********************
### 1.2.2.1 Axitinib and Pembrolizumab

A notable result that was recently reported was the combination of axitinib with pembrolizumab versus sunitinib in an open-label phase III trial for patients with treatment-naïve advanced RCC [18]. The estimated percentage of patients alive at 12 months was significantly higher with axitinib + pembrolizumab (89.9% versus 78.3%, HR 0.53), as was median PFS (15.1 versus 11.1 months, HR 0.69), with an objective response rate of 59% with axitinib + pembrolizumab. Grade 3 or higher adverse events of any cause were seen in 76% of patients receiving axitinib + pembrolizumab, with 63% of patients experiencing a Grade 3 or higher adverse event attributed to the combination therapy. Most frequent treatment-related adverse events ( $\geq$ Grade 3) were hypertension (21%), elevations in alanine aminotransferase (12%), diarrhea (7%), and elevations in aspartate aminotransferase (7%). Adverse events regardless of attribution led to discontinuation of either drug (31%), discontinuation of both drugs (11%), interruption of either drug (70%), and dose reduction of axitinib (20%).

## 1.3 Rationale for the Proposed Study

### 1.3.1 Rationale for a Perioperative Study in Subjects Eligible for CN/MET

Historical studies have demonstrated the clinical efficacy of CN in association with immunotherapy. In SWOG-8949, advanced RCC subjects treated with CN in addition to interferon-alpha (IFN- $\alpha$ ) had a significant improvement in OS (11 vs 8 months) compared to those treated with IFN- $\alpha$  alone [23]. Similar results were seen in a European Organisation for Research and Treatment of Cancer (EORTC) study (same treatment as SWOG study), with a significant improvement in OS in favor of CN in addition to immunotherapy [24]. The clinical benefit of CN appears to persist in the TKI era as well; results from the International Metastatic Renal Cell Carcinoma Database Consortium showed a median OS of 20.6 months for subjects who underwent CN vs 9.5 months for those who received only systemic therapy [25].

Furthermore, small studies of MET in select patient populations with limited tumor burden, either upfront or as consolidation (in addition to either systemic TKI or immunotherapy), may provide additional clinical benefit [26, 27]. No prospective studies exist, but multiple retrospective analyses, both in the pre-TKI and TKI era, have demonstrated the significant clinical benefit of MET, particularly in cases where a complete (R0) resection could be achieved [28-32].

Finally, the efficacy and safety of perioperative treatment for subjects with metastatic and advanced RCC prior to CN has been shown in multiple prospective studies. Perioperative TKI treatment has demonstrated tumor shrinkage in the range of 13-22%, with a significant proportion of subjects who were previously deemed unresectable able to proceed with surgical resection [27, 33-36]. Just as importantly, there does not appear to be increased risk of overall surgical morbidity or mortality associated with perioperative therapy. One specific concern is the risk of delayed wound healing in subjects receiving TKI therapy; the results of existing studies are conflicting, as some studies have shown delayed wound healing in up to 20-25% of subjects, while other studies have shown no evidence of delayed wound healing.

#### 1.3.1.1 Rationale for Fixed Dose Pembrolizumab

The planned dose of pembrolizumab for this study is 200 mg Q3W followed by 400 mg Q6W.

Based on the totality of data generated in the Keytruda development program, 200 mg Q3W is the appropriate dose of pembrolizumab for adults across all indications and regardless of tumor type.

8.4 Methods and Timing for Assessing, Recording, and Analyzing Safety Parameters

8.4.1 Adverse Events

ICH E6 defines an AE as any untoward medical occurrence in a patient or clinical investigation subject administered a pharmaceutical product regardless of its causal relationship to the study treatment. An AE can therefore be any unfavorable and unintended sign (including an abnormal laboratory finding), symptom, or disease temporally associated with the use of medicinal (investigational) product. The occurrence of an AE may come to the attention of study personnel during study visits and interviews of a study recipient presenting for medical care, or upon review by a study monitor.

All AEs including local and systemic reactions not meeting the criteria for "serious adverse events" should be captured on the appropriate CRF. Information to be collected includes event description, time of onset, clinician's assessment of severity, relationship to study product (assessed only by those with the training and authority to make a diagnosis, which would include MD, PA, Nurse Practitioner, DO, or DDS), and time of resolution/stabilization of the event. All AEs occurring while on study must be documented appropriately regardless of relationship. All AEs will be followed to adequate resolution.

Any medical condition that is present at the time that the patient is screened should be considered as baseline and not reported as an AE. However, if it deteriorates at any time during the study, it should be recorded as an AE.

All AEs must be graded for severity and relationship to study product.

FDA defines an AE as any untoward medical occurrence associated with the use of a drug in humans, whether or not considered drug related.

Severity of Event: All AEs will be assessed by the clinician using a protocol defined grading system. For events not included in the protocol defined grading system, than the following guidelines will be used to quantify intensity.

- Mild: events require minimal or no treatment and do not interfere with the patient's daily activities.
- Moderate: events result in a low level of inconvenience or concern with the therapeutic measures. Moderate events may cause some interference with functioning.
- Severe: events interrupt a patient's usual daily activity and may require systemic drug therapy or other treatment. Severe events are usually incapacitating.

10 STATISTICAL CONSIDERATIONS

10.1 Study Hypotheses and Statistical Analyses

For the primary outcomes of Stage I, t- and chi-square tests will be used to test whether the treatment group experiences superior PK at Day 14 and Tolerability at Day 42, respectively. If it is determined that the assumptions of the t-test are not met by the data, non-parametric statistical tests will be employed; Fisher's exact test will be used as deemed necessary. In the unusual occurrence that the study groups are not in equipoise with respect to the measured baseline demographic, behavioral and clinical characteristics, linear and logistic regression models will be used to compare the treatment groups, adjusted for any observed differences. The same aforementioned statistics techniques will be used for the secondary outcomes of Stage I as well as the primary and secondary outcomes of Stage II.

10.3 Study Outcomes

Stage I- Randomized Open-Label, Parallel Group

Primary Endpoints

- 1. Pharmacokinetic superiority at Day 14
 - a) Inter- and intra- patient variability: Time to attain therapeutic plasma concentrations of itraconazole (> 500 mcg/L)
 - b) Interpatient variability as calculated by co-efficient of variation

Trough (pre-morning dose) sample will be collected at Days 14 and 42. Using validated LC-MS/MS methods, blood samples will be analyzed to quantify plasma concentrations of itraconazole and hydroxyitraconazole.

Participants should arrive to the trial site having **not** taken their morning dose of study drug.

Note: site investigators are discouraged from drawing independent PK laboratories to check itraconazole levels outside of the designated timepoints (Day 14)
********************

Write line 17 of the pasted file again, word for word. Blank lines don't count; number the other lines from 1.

FDA defines an AE as any untoward medical occurrence associated with the use of a drug in humans, whether or not considered drug related.